Respondents follow simple heuristics in interpreting the visual features of questions. The authors carried out two experiments in two panels to investigate how the effect of visual heuristics affects the answers to survey questions. In the first experiment, the authors varied the distance between scale points in a 5-point scale to investigate wheth...
Article
Full-text available
A potential limitation of web-only panels of the general public, even when households are selected using probability methods, is that only about 70 percent of U.S. households have members with Internet access. In addition, some members of Internet-connected households may be unable or unwilling to participate over the web. The Gallup Panel uses bot...
Article
Recent experimental research has shown that respondents to forced-choice questions endorse significantly more options than respondents to check-all questions. This research has challenged the common assumption that these two question formats can be used interchangeably but has been limited to comparisons within a single survey mode. In this paper w...
Article
A national mail out experiment evaluated a final series of questions intended to reduce and identify coverage errors on the census mail form. A random portion of the sample received the experimental series, which included reminders of the reference date and people who might be missed and two coverage questions. Another random portion received a ver...
Article
Recent survey design research has shown that small changes in the structure and visual layout of questions can affect respondents’ answers. While the findings have provided strong evidence of such effects, they are limited by the homogeneity of their samples, in that many of these studies have used random samples of college students. In this paper,...
Article
Full-text available
Innovation within survey modes should always be mitigated by concerns about survey quality and in particular sampling, coverage, nonresponse, and measurement error. This is as true today with the development of web surveying as it was in the 1970s when telephone surveying was being developed. This paper focuses on measurement error in web surveys....
Article
The proliferation of mixed-mode surveys, where data is collected from respondents using different survey modes, raises concern about whether respondent characteristics are being measured equivalently across modes since the data are often combined for analysis. Previous research indicates that three types of factors differentiate survey modes: techn...
Article
Full-text available
We utilize and apply visual design theory to experimentally test ways to improve the likelihood that web respondents report date answers in a particular format desired by the researcher, thus reducing possible deleterious effects of error messages or requests for corrections. These experiments were embedded in a series of web surveys of random samp...
Article
Some argue that use of the Internet tends to pull people's interests away from their local area and weaken community ties (e.g., Kraut et al., 1998). Others argue that the Internet is frequently used to strengthen local ties, and is becoming a tool for helping communities organize to achieve local interests (Hampton and Wellman, 2003). Our results...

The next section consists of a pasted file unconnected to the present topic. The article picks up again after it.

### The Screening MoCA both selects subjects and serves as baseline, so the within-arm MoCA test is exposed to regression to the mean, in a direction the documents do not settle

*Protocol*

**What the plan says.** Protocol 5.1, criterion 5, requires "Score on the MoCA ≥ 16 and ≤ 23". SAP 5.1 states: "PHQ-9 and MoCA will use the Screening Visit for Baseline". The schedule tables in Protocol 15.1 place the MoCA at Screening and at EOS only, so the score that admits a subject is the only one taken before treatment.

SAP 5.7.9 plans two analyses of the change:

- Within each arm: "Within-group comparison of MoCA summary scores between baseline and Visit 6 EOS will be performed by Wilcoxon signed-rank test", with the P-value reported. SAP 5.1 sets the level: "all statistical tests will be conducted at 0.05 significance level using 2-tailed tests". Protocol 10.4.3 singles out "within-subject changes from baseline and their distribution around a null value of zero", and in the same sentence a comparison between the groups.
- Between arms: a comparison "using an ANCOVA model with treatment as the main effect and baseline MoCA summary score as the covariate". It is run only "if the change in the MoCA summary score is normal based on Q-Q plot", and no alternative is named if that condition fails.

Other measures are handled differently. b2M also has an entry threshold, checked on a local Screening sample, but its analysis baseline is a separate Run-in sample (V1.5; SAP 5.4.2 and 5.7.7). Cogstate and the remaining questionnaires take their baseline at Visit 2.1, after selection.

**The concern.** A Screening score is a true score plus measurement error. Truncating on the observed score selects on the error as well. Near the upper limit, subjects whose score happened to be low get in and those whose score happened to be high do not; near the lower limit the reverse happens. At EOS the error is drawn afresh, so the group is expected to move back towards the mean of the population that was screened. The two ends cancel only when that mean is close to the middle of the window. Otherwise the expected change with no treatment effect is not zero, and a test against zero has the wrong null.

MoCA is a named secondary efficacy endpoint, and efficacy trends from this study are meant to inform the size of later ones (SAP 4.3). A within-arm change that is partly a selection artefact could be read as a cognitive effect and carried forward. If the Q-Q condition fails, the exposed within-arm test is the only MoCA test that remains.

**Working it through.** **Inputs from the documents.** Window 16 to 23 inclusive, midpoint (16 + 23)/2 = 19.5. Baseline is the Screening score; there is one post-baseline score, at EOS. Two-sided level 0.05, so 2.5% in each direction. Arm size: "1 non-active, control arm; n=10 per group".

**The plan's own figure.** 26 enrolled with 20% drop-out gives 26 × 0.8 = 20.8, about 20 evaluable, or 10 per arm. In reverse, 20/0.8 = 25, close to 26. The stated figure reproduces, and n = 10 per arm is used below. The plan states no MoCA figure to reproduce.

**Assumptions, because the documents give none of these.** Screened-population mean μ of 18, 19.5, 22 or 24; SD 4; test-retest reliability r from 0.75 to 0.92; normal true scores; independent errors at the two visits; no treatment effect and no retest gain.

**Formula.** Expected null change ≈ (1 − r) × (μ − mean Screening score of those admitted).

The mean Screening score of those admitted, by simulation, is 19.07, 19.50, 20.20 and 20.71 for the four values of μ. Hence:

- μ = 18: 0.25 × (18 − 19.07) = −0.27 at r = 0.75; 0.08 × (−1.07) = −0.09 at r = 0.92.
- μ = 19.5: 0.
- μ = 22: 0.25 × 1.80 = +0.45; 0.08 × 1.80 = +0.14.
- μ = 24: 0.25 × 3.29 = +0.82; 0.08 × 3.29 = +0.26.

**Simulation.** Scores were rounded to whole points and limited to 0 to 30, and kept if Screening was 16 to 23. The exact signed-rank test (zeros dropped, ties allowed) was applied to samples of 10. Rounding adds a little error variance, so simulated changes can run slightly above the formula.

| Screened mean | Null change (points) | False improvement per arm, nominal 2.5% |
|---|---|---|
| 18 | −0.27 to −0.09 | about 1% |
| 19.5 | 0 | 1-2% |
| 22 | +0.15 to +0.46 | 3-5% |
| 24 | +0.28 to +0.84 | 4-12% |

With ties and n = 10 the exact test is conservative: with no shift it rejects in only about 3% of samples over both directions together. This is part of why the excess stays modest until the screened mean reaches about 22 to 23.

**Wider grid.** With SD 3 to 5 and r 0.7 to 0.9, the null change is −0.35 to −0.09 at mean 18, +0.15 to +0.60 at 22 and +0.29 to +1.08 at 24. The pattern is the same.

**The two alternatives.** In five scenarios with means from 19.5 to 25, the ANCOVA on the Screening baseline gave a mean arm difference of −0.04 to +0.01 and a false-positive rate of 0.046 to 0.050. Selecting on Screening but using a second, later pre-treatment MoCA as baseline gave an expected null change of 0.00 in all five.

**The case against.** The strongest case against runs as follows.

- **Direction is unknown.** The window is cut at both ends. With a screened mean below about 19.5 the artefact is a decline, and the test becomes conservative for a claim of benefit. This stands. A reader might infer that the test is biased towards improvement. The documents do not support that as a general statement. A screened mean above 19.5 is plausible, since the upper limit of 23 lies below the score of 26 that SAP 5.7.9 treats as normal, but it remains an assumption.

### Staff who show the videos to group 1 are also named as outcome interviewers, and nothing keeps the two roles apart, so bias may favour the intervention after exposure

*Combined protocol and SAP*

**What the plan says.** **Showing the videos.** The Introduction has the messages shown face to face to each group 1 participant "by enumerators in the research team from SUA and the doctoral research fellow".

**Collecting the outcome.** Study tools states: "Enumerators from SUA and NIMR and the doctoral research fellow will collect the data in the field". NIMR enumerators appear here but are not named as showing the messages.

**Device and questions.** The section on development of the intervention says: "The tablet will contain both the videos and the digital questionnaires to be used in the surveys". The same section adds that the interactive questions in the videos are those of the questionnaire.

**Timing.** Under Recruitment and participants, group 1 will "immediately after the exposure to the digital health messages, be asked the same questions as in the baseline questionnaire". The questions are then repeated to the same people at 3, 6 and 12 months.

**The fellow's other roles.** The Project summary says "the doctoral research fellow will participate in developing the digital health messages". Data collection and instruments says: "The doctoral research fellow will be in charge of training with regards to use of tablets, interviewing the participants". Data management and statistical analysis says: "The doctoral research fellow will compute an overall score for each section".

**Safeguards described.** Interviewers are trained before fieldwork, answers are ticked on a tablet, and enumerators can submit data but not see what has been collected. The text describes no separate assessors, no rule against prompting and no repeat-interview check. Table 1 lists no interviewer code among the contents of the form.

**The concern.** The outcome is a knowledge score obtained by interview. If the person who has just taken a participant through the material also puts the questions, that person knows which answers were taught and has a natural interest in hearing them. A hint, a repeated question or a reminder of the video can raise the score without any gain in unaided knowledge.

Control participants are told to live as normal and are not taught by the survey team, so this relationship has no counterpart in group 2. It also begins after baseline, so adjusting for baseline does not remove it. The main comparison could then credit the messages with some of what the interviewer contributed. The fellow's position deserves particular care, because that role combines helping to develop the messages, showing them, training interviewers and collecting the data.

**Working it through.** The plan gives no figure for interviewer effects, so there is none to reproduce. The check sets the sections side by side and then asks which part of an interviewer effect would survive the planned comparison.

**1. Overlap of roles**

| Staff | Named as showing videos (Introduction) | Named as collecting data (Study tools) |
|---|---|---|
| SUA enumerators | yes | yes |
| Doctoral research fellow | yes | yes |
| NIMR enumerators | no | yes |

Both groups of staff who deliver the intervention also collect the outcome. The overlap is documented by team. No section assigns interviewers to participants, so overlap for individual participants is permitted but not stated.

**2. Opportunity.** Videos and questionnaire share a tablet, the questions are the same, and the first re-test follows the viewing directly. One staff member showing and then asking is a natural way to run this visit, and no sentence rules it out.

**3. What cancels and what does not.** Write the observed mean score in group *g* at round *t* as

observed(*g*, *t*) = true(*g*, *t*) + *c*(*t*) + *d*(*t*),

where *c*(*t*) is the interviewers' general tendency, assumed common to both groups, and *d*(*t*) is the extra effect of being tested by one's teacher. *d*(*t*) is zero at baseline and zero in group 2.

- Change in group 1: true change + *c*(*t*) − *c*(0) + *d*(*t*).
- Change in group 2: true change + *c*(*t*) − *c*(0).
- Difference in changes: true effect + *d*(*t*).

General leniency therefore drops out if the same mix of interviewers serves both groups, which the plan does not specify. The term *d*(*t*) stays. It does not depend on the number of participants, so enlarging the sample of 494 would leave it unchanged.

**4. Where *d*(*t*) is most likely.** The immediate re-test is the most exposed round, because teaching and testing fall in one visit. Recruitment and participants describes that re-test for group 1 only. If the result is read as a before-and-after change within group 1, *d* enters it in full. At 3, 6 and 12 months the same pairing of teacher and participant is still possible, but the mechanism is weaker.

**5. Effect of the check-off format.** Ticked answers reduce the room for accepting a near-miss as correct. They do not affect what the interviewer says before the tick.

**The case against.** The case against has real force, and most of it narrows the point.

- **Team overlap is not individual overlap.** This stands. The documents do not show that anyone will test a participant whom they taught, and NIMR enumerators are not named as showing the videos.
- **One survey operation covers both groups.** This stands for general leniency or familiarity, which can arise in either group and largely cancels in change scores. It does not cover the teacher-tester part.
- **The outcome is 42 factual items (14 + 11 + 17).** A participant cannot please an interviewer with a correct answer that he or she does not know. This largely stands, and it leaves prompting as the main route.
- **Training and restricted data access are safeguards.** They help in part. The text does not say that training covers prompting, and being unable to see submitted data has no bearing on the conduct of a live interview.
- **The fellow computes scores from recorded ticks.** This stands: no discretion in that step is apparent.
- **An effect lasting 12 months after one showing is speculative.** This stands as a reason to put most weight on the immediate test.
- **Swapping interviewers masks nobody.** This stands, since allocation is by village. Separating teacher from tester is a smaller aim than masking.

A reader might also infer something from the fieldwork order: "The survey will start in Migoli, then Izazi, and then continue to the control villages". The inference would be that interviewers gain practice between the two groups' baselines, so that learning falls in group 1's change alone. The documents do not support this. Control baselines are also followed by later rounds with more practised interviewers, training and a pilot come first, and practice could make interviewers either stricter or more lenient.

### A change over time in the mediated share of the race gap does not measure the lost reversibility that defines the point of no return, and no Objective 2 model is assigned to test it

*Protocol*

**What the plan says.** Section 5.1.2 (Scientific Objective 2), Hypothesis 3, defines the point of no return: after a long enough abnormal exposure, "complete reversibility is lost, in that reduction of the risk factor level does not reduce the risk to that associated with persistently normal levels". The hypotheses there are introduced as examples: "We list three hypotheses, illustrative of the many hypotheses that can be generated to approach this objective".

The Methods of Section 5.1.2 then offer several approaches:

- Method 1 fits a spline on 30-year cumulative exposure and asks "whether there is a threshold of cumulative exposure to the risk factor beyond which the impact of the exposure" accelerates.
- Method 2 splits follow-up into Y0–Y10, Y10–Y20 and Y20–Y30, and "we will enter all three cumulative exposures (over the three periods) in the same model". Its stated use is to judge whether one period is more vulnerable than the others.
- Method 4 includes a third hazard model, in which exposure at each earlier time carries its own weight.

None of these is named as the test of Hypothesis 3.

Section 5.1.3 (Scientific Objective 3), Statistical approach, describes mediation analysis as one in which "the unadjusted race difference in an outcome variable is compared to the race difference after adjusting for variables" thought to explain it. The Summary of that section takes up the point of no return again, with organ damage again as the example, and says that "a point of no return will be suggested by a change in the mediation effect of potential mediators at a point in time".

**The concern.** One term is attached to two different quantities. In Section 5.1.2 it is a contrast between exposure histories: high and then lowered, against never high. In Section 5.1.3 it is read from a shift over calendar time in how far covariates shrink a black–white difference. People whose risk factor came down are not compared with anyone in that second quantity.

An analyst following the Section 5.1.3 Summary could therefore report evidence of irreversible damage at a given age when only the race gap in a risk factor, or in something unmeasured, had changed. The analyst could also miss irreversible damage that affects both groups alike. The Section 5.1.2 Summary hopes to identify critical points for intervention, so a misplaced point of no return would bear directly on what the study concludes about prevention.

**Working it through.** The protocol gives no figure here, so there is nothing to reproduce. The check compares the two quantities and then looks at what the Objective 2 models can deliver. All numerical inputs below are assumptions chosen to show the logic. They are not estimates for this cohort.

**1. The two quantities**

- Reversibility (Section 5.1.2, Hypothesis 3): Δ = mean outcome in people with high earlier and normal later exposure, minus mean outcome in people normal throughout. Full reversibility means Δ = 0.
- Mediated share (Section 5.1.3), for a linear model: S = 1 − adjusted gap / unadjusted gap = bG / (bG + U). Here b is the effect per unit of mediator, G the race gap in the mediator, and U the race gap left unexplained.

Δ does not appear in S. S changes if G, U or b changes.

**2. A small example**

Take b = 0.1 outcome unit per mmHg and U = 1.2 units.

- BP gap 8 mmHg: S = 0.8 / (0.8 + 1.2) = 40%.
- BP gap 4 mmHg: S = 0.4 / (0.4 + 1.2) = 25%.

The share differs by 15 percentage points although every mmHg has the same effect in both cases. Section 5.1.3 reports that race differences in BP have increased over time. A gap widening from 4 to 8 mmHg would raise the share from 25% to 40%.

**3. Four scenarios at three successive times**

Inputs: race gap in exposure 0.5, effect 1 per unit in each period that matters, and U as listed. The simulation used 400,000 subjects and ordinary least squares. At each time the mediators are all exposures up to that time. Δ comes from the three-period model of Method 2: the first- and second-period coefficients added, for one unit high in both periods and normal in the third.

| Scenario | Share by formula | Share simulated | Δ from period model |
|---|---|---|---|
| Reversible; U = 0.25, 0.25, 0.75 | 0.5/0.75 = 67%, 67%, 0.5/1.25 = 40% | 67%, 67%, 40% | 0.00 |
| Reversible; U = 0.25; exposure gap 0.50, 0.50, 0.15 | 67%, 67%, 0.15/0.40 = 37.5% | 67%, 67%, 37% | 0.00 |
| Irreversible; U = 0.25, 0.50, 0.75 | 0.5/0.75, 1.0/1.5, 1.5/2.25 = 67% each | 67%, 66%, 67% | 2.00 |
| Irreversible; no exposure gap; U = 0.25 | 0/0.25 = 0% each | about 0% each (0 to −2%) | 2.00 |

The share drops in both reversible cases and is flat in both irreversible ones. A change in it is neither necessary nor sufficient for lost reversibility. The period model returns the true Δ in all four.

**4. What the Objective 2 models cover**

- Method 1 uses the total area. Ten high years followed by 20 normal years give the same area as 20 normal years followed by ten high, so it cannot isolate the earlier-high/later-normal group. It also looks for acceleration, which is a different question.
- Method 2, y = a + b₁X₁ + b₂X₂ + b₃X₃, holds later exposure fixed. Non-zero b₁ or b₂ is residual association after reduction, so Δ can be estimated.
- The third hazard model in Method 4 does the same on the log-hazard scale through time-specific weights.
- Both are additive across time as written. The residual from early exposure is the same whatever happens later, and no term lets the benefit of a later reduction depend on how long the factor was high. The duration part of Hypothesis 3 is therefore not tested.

Article
Full-text available
In this paper, we show that in Web questionnaires verbal and visual languages can be used to create groups and subgroups of information, which influence how respondents process Web questionnaires. Following Schwarz (1996; and also Schwarz, Grayson, & Knäuper, 1998) we argue that respondents act as cooperative communicators who use formal features o...
Article
Full-text available
For survey researchers, it is common practice to use the check-all question format in Web and mail surveys but to convert to the forced-choice question format in telephone surveys. The assumption underlying this practice is that respondents will answer the two formats similarly. In this research note we report results from 16 experimental compariso...
Article
Full-text available
In this paper we examine the tendency for branching instructions to be ignored, misread, or otherwise not appropriately followed so that item nonresponse occurs for follow–up questions. The potential influence on branching errors of seven features of question complexity are examined, including high number of question words, high number of answer ca...
Article
Full-text available
Changes in survey mode for conducting panel surveys may contribute significantly to survey error. This article explores the causes and consequences of such changes in survey mode. The authors describe how and why the choice of survey mode often causes changes to be made to the wording of questions, as well as the reasons that identically worded que...
Article
Full-text available
A survey was conducted in 2002 to measure the success of technology transfered to growers (i.e., changes in attitudes and behaviors) from a long-term, large-scale, integrated cropping systems experiment called the Ralston Project, near Ralston, Washington, USA. Non-irrigated, cereal and oilseed growers who participated in biennial field tours (1996...
Article
The empirical effects of adherence to details of the Total Design Method approach to the design of mail surveys is discussed.
Chapter
This chapter has two objections. The first is to discuss briefly the ways in which the objections and procedures for cognitively testing self-administered questionnaires need to be expanded from those that apply to interviews. The second objective is to report three case studies in which cognitive interviews and field experiments were conducted sim...
Article
Full-text available
This article reports results from 14 experimental com- parisons designed to test 7 hypotheses about the effects of two types of nonverbal languages (symbols and graphics) on responses to self- administered questionnaires. The experiments were included in a survey of 1,042 university students. Signi ficant differences were observed for most comparis...
Article
Full-text available
There is a general consensus that a respondent performs four steps in answering a close- ended question: comprehending the question, retrieving from memory the information neces- sary to form an answer, judging the information retrieved, and selecting an answer from among the response options. Respondents who carefully employ all four steps are cal...